Help, My Child Won’t Stop Thumb Sucking!

Thumb sucking is one of the earliest natural instincts that children experience. In fact, it’s a natural reflex that infants exhibit in the womb during development. Thumb sucking helps babies feel calm and secure, but it’s also a tough habit to break. If your toddler, preschooler, or older child still frequently sucks her thumb, you might wonder when and how to intervene. Perhaps you even feel anxious or worried that your child’s ongoing thumb sucking will lead to long-term dental problems.

Don’t worry; we’re here to help. Thumb sucking is a normal habit, but there are many gentle ways to intervene if your child’s thumb sucking persists beyond kindergarten.

Why Do Children Suck Their Thumb?

Thumb sucking begins before birth thanks to the innate human reflex to root and suck. This reflex makes it possible for newborns to breastfeed or bottle feed automatically. Since thumb sucking uses the same instincts as eating, sucking her thumb makes your child feel comforted and secure.

How Do Most Kids Learn to Stop Thumb Sucking?

All children are different. Some stop sucking their thumbs on their own, as young as six months old or between the ages of 2 and 4. Other children continue to suck their thumbs at 5 and 6 years of age, until they grow out of the habit or realize it’s not the social norm.

Experts have varying opinions on when parents should address thumb sucking in older children Some believe it should be stopped before the age of 3. The American Academy of Pediatrics, however, says treatment isn’t necessary until a child continues to suck her thumb after turning 5.

Can Thumb Sucking Cause Tooth Damage?

Thumb sucking doesn’t cause damage immediately. In fact, it isn’t a major concern until your child’s permanent teeth begin growing into her mouth. Thumb sucking can affect the roof of the mouth. It can also impact how permanent teeth align together, which may cause noticeable misalignment issues or incorrect bites.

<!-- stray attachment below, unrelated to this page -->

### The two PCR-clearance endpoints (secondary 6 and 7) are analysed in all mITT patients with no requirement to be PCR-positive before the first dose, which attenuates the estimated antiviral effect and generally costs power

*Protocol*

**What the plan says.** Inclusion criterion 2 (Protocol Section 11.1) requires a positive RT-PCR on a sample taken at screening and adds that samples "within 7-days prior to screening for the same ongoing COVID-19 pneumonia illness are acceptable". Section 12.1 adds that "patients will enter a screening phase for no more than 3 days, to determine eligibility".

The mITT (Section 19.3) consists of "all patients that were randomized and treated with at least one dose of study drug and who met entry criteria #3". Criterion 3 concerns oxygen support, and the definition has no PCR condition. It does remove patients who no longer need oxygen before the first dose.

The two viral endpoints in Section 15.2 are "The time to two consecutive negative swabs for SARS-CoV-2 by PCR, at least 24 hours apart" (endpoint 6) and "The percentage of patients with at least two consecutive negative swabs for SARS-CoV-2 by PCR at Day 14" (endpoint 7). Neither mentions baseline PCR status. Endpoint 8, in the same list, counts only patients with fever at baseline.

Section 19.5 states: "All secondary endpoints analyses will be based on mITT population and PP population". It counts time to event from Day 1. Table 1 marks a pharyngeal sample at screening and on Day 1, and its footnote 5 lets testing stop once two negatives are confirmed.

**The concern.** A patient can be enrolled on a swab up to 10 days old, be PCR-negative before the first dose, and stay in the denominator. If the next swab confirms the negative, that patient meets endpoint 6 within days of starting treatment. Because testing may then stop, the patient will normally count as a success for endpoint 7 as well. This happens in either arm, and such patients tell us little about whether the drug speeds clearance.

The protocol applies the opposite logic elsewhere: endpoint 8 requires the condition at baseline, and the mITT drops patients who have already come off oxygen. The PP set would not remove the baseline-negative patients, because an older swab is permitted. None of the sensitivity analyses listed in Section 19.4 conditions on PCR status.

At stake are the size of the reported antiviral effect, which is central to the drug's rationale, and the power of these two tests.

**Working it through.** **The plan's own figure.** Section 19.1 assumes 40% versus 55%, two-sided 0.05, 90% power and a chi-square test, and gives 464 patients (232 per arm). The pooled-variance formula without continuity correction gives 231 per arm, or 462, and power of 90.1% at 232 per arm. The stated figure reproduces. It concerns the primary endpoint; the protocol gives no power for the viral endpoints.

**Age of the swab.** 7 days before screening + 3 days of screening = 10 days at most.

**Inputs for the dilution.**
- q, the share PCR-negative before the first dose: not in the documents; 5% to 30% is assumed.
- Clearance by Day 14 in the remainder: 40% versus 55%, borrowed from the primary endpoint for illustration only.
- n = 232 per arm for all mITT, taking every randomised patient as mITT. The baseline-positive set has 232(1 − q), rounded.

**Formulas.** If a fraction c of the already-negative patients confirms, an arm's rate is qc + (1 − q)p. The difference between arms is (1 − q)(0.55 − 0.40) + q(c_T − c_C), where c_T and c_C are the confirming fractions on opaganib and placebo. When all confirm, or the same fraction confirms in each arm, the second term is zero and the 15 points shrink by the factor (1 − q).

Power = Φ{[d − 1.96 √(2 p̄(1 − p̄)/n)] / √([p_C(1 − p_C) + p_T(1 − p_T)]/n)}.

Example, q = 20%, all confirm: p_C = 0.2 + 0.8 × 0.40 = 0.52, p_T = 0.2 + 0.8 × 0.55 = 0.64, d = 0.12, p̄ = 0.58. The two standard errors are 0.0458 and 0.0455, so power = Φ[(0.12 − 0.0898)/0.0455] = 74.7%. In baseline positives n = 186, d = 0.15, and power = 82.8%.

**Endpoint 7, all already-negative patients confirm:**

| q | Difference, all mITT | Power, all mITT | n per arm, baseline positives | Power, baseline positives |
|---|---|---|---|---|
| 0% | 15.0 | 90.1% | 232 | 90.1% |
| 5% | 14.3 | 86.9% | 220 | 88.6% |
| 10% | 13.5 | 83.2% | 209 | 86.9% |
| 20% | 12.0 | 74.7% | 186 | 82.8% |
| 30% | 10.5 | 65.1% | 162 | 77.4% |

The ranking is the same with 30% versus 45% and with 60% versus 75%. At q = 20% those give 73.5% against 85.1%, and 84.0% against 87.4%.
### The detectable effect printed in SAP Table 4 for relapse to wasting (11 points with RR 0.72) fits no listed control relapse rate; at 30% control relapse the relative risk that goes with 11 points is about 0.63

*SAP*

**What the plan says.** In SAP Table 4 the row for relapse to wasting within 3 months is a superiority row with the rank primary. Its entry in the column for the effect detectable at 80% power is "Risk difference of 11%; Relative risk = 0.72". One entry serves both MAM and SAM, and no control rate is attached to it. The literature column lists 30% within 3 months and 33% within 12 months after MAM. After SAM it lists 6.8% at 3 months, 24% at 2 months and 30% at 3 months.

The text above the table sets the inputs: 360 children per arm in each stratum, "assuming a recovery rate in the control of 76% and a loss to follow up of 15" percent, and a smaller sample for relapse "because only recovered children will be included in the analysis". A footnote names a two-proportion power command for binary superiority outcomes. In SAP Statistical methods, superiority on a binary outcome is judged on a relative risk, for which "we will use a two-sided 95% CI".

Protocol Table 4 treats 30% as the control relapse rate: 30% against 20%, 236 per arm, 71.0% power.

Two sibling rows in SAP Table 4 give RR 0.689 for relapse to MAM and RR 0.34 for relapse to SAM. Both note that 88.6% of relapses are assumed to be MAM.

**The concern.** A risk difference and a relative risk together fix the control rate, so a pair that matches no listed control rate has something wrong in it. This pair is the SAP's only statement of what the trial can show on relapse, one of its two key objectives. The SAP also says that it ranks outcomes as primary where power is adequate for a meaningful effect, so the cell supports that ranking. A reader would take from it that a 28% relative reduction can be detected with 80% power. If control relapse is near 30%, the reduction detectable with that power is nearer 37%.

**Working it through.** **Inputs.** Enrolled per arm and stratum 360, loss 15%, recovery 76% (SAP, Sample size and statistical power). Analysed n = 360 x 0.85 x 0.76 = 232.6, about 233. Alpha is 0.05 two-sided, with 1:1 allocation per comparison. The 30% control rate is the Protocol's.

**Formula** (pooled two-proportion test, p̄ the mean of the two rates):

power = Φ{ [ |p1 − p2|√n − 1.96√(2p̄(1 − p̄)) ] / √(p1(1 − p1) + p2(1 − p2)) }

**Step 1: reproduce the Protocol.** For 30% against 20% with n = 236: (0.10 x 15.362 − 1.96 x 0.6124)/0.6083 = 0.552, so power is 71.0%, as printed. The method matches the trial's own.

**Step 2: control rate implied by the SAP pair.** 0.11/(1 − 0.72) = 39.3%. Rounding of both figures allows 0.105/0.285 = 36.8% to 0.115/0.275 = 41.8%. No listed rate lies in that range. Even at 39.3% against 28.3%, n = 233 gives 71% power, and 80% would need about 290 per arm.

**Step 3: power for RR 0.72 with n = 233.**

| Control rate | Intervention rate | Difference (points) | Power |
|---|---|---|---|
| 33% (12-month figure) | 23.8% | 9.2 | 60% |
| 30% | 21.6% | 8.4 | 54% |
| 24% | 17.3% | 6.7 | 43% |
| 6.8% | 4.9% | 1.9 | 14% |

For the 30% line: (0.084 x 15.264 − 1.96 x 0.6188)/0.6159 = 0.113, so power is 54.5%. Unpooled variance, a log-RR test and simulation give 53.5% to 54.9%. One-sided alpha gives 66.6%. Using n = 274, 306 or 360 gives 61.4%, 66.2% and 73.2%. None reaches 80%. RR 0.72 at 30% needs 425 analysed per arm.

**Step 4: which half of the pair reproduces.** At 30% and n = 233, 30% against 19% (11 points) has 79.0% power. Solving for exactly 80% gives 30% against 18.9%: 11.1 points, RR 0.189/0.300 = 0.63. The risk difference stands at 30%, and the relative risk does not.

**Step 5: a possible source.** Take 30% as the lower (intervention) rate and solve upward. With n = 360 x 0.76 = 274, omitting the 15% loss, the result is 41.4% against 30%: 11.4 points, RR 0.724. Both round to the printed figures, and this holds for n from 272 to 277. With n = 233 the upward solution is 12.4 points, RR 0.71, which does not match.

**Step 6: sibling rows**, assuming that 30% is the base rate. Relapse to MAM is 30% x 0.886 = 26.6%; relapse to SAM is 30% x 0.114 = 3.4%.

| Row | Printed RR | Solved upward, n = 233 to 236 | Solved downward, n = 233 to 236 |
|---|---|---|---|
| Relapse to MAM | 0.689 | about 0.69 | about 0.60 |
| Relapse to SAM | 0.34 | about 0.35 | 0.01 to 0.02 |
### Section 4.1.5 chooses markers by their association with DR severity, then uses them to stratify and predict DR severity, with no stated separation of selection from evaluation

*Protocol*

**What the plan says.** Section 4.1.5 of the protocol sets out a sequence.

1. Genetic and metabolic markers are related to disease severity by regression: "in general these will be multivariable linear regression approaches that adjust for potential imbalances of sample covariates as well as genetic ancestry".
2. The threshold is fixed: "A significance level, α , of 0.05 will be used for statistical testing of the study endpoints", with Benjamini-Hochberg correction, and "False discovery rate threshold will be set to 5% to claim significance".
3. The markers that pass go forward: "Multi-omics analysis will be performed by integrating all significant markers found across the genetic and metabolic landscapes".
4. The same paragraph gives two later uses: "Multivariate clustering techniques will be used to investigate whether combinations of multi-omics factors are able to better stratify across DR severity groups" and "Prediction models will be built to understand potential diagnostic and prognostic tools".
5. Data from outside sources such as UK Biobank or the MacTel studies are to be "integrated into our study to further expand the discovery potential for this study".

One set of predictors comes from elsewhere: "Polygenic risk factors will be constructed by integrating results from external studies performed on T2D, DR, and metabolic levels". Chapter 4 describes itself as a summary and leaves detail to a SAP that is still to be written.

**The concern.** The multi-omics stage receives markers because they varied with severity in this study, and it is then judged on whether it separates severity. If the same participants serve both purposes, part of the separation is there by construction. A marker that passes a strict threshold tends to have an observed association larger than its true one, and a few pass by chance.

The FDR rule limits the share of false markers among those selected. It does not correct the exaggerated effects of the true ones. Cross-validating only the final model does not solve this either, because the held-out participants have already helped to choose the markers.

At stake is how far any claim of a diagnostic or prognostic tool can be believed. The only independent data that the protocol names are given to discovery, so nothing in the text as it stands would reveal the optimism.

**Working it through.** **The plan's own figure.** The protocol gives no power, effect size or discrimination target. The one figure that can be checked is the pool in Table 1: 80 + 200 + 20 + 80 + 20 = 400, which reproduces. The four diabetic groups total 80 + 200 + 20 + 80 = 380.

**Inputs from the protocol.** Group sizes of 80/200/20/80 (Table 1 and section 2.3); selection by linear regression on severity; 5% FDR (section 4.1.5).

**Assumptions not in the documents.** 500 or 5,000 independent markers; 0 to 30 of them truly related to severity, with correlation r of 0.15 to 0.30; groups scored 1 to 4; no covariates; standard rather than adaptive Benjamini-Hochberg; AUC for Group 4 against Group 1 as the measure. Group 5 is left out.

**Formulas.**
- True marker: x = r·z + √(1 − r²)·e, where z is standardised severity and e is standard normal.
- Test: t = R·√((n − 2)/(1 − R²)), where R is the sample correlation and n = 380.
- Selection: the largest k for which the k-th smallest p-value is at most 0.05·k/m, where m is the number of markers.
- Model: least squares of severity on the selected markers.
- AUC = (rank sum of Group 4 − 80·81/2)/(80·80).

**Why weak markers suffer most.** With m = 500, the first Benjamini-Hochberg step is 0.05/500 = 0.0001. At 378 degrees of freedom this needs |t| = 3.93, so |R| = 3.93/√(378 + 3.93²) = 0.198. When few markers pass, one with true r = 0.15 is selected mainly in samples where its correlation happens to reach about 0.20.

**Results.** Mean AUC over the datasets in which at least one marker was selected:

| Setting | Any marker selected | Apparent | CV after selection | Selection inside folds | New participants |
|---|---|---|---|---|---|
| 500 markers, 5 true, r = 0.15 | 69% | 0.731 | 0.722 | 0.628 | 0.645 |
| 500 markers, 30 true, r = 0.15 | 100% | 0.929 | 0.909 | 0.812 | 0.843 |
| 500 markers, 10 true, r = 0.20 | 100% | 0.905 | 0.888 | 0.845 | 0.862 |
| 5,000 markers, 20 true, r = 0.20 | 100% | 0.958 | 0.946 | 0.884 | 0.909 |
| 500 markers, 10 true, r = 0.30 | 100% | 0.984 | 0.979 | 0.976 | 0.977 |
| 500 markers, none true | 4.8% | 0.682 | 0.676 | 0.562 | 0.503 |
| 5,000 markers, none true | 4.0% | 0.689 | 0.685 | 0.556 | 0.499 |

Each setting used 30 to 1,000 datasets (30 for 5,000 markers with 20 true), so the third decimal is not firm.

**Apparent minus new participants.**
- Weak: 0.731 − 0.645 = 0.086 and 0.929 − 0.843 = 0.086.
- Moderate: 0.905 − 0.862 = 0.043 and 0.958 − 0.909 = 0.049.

Though there’s no exact formula, experts agree that the risk of dental problems relating to thumb sucking is influenced by how long and intensely your child remains a thumb sucker. For example, a child who passively holds her thumb in her mouth faces less risk of tooth and jaw problems than a child who vigorously and actively sicks on her thumb.

Tips to Help Your Child Stop Thumb Sucking

If your child is a stubborn thumb sucker who still hasn’t stopped the habit, despite her age, it may be time to intervene. There are many ways to gently and subtly encourage your child to decrease thumb sucking until the habit is eliminated.

Try these tips at home:

  • Create a chart and reward system to track your child’s progress. The less she sucks her thumb, the more rewards she receives. If there’s a certain time of day or night that triggers more aggressive thumb sucking, offer extra incentives during those times.

  • Encourage and praise your child for her efforts to stop thumb sucking.

  • Find alternatives to thumb sucking, such as holding a special blanket, chewing sugar-free gum (for older children), or other positive distractions.

  • Visit your child’s dentist to learn about positive effects of stopping the habit, plus the potential consequences of continuing to thumb suck.

  • Identify thumb sucking triggers and associated underlying issues, then provide comfort in other ways to work through those triggers and make thumb sucking unnecessary.

Start small and use the strategy you believe best fits your child’s personality and intrinsic reward system.

Can You Dentist Help?

When all else fails, turn to your favorite pediatric dentist for help. Some children stop sucking their thumb as soon as the dentist explains its potential risks. Others may need additional dental attention to quit the habit.

Dentists have a few techniques that may help especially stubborn thumb suckers, such as covering the thumbnail with a bitter substance. In rare cases, a dental appliance called a crib can be placed in the roof of the mouth to make it impossible for the thumb to rest comfortably. Weaning a crib isn’t painful, but it does often require an adjustment period since thumb sucking can no longer offer comfort and support.

Dr. Houri and her compassionate team at All Smile Children’s Dentistry are here to help your child overcome thumb sucking in a simple, stress-free way. Give our office a call at (760) 734-4400 to learn more about our services and schedule an appointment. With decades of experience and the unique expertise of a pediatric dentist, Dr. Houri will make your child’s dental health her top priority.

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